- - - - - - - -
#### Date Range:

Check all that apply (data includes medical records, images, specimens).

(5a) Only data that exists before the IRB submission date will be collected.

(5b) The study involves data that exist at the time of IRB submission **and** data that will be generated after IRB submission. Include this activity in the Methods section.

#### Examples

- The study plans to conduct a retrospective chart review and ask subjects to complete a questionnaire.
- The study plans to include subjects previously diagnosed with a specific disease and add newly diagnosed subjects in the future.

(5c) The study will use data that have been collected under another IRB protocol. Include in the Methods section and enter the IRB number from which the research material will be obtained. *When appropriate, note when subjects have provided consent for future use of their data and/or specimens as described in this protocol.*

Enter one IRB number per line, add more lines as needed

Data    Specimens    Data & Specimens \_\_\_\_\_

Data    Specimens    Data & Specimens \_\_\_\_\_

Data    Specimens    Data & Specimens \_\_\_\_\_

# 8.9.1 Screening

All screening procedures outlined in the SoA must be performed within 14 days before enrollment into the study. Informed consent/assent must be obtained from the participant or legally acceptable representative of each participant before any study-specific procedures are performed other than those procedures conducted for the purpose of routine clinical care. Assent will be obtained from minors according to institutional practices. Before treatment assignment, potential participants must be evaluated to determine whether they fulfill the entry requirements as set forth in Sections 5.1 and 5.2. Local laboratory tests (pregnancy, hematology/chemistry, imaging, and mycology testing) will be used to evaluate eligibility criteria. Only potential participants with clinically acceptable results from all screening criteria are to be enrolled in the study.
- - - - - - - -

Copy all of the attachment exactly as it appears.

#### Date Range:

Check all that apply (data includes medical records, images, specimens).

(5a) Only data that exists before the IRB submission date will be collected.

(5b) The study involves data that exist at the time of IRB submission **and** data that will be generated after IRB submission. Include this activity in the Methods section.

#### Examples

- The study plans to conduct a retrospective chart review and ask subjects to complete a questionnaire.
- The study plans to include subjects previously diagnosed with a specific disease and add newly diagnosed subjects in the future.

(5c) The study will use data that have been collected under another IRB protocol. Include in the Methods section and enter the IRB number from which the research material will be obtained. *When appropriate, note when subjects have provided consent for future use of their data and/or specimens as described in this protocol.*

Enter one IRB number per line, add more lines as needed

Data    Specimens    Data & Specimens \_\_\_\_\_

Data    Specimens    Data & Specimens \_\_\_\_\_

Data    Specimens    Data & Specimens \_\_\_\_\_

# 8.9.1 Screening

All screening procedures outlined in the SoA must be performed within 14 days before enrollment into the study. Informed consent/assent must be obtained from the participant or legally acceptable representative of each participant before any study-specific procedures are performed other than those procedures conducted for the purpose of routine clinical care. Assent will be obtained from minors according to institutional practices. Before treatment assignment, potential participants must be evaluated to determine whether they fulfill the entry requirements as set forth in Sections 5.1 and 5.2. Local laboratory tests (pregnancy, hematology/chemistry, imaging, and mycology testing) will be used to evaluate eligibility criteria. Only potential participants with clinically acceptable results from all screening criteria are to be enrolled in the study.